Potential New Drug for Parkinson’s Disease Tested at Jefferson

A clinical trial involving an experimental medication for Parkinson’s disease showed positive results in a group of 77 patients.

The drug GM1 ganglioside, a substance naturally enriched in the brain, appeared to act as a “neuroprotective” and a “neurorestorative” agent to improve symptoms and, over an extended period of time, slow the progression of symptoms.

The researchers enrolled the subjects and followed them over a 120-week period. In addition they followed 17 subjects who received current standard of care treatment for comparison.

“Our data suggest that GM1 ganglioside has the potential to have symptomatic and disease-modifying effects on Parkinson’s disease,” said Jay S. Schneider, PhD, Director of the Parkinson’s Disease Research Unit and Professor in the Department of Pathology, Anatomy and Cell Biology and the Department of Neurology at Jefferson.

“If this is substantiated in a larger clinical study, GM1 could provide significant benefit for Parkinson’s disease patients,” Dr. Schneider added.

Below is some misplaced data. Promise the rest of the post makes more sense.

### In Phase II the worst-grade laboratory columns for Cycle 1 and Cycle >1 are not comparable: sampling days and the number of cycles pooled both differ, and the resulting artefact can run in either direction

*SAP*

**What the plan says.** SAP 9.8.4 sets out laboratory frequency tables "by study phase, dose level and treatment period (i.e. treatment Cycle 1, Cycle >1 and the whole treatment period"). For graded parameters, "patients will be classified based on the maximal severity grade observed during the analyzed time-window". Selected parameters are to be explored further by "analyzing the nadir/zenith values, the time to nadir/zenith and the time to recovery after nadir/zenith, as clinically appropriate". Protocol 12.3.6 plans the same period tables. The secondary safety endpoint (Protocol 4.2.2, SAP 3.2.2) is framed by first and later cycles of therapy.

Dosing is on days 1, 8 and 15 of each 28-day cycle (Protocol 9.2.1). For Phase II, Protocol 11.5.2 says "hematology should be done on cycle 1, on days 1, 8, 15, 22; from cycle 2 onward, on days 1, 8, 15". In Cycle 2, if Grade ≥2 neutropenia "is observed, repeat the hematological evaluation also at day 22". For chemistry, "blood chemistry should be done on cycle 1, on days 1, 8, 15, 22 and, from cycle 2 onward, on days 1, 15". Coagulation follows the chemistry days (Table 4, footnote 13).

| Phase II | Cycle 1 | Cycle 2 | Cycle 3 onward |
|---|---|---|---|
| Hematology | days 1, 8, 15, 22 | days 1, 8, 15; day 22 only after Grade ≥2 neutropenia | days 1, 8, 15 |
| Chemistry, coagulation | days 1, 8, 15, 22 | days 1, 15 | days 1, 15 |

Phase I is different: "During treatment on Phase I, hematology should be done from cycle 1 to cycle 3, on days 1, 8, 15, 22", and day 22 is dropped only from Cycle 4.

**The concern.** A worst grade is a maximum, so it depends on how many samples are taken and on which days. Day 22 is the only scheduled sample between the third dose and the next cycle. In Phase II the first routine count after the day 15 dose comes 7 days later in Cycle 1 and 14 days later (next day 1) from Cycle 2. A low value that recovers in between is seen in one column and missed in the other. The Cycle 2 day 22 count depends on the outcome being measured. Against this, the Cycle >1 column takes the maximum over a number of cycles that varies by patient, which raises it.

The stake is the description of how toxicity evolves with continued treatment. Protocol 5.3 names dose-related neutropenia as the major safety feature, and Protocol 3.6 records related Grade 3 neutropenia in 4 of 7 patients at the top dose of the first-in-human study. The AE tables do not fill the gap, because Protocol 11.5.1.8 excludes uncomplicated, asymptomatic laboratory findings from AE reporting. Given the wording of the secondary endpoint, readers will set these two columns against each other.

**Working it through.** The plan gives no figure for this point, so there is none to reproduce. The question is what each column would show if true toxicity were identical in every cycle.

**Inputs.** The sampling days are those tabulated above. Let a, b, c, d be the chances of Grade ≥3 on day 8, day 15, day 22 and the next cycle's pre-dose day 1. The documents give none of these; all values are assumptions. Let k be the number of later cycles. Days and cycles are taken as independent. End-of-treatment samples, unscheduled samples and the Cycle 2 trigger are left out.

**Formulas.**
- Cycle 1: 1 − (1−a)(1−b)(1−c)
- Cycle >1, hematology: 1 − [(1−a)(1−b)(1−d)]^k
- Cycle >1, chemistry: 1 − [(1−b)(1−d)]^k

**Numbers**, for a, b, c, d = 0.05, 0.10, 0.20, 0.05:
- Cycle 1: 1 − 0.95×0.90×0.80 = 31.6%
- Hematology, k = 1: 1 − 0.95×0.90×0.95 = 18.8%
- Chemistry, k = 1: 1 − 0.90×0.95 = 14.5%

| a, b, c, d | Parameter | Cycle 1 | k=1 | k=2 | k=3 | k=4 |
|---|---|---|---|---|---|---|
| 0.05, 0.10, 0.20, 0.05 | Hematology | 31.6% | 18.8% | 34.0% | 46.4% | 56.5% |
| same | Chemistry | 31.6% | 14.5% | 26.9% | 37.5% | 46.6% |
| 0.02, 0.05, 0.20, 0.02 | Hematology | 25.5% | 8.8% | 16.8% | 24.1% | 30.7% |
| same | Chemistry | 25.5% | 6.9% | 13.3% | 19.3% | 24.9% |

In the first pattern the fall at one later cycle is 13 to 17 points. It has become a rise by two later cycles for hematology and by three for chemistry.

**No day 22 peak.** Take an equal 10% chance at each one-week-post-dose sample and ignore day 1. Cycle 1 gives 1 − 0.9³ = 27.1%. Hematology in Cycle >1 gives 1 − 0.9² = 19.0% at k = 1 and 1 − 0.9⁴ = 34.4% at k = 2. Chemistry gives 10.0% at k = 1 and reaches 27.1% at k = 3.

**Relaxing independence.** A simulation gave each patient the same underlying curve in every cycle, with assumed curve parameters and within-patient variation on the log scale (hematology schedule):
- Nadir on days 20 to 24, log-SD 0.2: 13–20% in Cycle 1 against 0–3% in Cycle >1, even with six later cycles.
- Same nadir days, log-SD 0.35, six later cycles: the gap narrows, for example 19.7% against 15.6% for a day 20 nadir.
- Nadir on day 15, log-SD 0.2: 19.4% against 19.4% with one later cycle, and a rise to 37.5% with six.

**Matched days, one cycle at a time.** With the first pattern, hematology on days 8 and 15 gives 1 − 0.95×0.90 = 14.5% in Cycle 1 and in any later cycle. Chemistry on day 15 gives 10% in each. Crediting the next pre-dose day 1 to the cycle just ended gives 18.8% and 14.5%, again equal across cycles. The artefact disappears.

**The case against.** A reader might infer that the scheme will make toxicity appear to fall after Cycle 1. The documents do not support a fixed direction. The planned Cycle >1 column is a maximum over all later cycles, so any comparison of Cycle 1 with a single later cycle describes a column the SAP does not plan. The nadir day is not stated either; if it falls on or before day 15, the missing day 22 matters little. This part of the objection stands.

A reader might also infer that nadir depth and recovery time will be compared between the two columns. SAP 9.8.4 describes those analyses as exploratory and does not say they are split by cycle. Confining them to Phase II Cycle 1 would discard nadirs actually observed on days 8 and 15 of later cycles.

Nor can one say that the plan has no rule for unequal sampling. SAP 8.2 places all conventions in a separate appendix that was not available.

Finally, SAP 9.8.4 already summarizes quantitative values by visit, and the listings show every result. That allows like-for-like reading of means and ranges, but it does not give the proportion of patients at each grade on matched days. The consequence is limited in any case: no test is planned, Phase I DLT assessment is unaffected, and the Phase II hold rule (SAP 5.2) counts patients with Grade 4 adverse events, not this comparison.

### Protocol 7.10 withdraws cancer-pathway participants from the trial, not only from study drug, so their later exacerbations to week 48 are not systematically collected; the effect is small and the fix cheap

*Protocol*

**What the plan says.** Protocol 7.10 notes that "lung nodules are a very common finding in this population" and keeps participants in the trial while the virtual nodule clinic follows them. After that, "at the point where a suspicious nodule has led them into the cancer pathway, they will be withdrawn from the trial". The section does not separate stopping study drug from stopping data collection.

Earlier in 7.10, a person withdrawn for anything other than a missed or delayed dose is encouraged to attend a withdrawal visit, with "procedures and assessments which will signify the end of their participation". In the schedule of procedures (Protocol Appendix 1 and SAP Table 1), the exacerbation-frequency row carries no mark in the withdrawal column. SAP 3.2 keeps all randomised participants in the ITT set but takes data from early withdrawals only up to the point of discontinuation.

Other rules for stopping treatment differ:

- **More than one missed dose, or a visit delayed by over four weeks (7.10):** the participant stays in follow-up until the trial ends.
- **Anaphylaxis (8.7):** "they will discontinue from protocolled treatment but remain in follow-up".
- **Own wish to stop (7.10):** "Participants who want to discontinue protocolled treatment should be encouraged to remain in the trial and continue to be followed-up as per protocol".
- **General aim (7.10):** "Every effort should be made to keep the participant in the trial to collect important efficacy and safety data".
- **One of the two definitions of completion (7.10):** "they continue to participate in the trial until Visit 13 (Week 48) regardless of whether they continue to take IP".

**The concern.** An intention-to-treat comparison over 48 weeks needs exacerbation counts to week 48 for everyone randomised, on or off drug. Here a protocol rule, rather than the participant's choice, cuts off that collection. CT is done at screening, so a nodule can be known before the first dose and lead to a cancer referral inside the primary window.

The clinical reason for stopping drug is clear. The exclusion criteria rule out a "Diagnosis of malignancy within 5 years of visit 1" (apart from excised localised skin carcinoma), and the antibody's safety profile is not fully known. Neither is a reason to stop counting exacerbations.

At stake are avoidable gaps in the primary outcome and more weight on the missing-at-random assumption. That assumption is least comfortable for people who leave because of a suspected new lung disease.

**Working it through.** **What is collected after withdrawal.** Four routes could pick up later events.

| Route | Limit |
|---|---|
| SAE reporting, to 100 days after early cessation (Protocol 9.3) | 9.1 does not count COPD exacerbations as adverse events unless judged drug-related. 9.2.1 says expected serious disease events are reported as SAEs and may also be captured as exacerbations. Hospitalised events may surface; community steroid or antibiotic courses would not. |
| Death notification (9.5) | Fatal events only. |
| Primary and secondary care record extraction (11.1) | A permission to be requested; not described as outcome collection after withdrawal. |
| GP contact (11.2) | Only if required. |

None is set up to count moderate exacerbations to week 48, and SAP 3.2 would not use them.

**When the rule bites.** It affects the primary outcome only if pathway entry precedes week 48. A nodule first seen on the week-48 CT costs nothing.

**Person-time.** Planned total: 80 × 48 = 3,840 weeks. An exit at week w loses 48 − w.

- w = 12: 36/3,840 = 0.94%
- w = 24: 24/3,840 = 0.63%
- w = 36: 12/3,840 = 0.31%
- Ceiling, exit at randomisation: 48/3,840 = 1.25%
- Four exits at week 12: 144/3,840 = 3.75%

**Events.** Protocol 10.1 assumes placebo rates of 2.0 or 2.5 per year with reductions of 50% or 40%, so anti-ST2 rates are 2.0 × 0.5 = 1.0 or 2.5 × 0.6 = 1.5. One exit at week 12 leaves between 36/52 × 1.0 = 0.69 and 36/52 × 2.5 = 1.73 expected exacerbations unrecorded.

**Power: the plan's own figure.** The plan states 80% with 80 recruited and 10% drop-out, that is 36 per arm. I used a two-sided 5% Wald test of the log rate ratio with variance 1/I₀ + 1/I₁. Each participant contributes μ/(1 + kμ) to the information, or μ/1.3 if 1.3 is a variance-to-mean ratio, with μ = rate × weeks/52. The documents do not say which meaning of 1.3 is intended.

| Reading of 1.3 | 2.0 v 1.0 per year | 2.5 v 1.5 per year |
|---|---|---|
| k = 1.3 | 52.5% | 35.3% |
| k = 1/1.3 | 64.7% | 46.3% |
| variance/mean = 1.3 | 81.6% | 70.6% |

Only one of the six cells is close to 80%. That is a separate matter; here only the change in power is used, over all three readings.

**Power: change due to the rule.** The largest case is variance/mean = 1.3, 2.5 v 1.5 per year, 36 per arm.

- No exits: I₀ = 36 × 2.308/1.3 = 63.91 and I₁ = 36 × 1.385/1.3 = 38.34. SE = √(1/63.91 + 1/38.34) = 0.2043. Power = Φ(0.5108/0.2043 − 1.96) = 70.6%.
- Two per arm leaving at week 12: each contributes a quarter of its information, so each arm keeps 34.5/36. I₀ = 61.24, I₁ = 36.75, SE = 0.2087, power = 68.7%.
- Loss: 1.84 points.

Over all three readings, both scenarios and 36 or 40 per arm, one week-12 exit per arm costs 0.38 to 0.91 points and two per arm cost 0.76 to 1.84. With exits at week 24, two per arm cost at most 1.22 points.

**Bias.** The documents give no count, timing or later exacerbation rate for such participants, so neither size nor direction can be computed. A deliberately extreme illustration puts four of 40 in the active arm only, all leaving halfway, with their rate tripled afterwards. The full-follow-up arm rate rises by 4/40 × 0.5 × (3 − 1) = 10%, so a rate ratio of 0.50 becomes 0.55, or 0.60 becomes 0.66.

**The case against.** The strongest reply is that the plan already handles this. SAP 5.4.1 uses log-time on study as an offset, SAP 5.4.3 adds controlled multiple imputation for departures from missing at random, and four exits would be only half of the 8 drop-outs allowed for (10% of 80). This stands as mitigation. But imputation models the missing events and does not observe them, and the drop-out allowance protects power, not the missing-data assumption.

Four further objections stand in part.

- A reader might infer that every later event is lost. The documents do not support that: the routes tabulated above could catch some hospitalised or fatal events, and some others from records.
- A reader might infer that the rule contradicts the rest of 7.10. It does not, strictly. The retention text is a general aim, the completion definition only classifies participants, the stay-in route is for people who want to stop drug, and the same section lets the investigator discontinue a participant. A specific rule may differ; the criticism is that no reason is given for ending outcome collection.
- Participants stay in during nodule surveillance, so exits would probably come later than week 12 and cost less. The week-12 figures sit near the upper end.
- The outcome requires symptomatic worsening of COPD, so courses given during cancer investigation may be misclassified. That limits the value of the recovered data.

That is particularly true, he said, because none of the currently available medications for the movement disorder “has been shown unequivocally to slow disease progression.”

Parkinson’s disease affects over 1 million people in the U.S. and is diagnosed in some 60,000 adults every year. The symptoms include tremors, slowness in movement, difficulty initiating movements, difficulty walking, balance problems and decrease in speech volume and facial expression.

GM1 ganglioside is a chemical that is normally found in the brain and part of the outer covering of nerve cells. It plays important roles in neuron development and survival and controls a wide variety of cell activities. In preclinical studies GM1 was found to rescue damaged neurons and increase dopamine levels.

GM1 effects many different cellular functions, so trying it in Parkinson’s disease, rather than focusing on a specific potential disease mechanism was logical, said Dr. Schneider.

“Instead of a magic bullet, we think of it like a magic shotgun,” he said. “This study was truly a success of translational research.”

The Movement Disorders Program

Jefferson’s Parkinson’s Disease and Movement Disorders Program serves as a tertiary care center for the Philadelphia region’s most complex and challenging cases of chronic neurological disease. The Program offers patient-centered care incorporating the latest medical, surgical, psychological and rehabilitative therapies.

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